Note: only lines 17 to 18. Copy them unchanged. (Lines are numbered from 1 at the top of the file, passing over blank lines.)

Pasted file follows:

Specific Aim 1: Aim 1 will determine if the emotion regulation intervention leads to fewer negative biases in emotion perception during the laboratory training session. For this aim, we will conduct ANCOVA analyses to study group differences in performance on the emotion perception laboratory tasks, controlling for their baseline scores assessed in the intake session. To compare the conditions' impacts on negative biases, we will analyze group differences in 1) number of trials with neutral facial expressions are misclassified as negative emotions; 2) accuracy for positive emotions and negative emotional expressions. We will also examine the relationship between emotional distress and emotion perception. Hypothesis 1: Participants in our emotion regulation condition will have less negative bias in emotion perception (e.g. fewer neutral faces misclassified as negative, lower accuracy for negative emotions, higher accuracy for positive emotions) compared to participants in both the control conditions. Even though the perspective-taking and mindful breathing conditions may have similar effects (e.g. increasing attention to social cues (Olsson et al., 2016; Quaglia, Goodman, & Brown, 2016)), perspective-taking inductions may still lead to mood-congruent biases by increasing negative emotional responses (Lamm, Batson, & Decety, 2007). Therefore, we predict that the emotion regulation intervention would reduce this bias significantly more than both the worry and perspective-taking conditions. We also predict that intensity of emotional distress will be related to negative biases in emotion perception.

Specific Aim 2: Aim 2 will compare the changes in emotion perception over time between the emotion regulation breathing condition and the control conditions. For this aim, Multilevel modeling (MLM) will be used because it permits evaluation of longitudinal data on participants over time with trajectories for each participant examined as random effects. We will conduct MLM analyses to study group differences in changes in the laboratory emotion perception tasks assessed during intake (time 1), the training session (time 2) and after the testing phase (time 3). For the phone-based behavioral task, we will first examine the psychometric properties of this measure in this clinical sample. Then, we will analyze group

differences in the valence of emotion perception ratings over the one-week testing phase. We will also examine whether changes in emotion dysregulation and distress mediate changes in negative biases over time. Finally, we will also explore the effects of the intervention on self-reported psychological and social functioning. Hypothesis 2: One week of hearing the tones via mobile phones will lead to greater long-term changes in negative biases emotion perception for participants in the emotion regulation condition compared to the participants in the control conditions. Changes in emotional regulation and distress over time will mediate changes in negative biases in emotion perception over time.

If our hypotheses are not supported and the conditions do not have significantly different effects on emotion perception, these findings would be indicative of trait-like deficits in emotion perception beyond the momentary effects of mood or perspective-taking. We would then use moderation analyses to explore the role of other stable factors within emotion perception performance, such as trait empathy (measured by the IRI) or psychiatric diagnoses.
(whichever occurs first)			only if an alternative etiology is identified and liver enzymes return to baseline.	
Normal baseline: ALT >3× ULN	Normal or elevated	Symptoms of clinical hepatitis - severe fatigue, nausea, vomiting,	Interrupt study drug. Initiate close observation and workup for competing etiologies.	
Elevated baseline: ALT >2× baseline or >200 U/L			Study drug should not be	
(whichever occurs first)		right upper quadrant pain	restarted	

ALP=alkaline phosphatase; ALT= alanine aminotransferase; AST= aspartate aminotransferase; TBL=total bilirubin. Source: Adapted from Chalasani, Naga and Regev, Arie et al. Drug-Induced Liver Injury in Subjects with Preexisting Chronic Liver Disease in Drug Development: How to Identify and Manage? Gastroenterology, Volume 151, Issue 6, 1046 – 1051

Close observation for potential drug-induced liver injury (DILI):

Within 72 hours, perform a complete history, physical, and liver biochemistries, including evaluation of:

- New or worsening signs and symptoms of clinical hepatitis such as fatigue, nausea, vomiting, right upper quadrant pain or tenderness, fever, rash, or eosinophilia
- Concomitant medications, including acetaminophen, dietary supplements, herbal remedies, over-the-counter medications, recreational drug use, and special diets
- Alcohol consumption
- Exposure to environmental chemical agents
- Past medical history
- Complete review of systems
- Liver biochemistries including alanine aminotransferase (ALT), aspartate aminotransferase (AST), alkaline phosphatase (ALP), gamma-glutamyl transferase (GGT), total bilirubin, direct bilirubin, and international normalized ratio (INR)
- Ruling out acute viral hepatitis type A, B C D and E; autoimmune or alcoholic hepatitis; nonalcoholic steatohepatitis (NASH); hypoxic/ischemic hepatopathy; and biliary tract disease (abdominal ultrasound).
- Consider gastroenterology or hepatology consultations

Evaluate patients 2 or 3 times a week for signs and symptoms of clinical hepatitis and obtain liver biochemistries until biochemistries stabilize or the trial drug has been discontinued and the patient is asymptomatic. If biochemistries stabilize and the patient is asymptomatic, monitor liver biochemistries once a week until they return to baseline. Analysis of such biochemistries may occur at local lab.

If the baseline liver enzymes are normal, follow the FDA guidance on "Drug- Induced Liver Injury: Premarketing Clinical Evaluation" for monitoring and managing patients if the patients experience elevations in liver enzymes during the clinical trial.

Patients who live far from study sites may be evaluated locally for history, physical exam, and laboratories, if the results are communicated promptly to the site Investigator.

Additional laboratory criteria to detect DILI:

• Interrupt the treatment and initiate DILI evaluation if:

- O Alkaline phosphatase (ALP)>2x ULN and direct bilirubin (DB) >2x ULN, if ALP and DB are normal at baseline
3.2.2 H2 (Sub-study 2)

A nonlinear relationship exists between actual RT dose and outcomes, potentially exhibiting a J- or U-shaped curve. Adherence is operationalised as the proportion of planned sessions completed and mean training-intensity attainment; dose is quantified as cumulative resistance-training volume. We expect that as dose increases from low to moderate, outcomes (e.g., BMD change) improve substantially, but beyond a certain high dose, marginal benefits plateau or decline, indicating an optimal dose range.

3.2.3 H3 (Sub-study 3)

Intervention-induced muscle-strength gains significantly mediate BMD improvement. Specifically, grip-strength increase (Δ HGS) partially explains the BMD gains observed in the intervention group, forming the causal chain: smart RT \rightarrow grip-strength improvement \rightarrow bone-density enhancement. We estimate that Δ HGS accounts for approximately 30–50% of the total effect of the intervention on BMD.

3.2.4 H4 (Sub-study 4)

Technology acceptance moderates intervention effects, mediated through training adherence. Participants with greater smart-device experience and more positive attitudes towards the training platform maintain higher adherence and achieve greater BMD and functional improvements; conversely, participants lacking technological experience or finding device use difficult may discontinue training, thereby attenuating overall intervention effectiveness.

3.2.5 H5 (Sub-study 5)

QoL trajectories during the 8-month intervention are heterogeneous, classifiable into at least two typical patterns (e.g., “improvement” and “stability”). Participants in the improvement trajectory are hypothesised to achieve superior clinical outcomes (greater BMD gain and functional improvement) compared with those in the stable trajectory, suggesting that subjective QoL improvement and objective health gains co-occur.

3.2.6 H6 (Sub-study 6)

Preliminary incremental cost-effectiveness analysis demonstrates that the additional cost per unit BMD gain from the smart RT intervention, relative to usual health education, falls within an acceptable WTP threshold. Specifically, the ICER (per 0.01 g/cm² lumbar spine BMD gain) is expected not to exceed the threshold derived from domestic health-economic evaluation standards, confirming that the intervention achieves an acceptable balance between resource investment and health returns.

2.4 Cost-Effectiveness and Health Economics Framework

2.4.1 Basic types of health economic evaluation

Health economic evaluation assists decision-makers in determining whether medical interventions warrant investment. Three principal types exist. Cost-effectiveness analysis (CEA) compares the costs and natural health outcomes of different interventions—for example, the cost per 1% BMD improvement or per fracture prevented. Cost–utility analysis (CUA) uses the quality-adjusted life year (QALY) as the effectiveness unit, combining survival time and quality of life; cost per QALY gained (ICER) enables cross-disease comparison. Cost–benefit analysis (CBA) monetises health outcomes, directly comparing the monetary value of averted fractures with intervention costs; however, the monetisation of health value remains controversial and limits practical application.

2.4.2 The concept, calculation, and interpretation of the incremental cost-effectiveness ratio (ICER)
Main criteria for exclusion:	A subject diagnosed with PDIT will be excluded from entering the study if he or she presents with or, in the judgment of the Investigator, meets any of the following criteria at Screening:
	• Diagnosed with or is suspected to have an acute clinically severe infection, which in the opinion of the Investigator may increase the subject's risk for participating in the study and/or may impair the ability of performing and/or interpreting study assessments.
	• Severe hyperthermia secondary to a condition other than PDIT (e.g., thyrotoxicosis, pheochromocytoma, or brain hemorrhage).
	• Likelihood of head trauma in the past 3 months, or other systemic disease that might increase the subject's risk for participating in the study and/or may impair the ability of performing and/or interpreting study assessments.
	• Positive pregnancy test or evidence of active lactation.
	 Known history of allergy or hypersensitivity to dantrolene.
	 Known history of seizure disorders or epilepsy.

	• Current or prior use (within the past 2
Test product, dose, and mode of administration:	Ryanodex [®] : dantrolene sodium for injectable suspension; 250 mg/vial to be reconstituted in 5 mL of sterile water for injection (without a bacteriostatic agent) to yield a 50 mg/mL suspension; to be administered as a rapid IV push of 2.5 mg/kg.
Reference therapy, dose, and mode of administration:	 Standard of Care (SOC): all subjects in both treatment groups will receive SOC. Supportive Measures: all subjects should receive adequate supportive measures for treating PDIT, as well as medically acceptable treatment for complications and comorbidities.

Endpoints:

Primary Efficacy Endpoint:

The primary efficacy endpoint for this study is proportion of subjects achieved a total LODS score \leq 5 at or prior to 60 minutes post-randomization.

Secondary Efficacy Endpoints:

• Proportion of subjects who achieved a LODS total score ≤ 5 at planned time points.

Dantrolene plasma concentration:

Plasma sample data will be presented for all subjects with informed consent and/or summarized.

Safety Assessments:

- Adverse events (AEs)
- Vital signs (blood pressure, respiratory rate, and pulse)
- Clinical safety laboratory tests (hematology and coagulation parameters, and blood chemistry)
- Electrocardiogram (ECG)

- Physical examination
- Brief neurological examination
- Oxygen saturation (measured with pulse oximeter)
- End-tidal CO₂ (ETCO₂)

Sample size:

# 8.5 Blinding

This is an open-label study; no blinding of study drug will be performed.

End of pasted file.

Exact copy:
- Complete review of systems
- Liver biochemistries including alanine aminotransferase (ALT), aspartate aminotransferase (AST), alkaline phosphatase (ALP), gamma-glutamyl transferase (GGT), total bilirubin, direct bilirubin, and international normalized ratio (INR)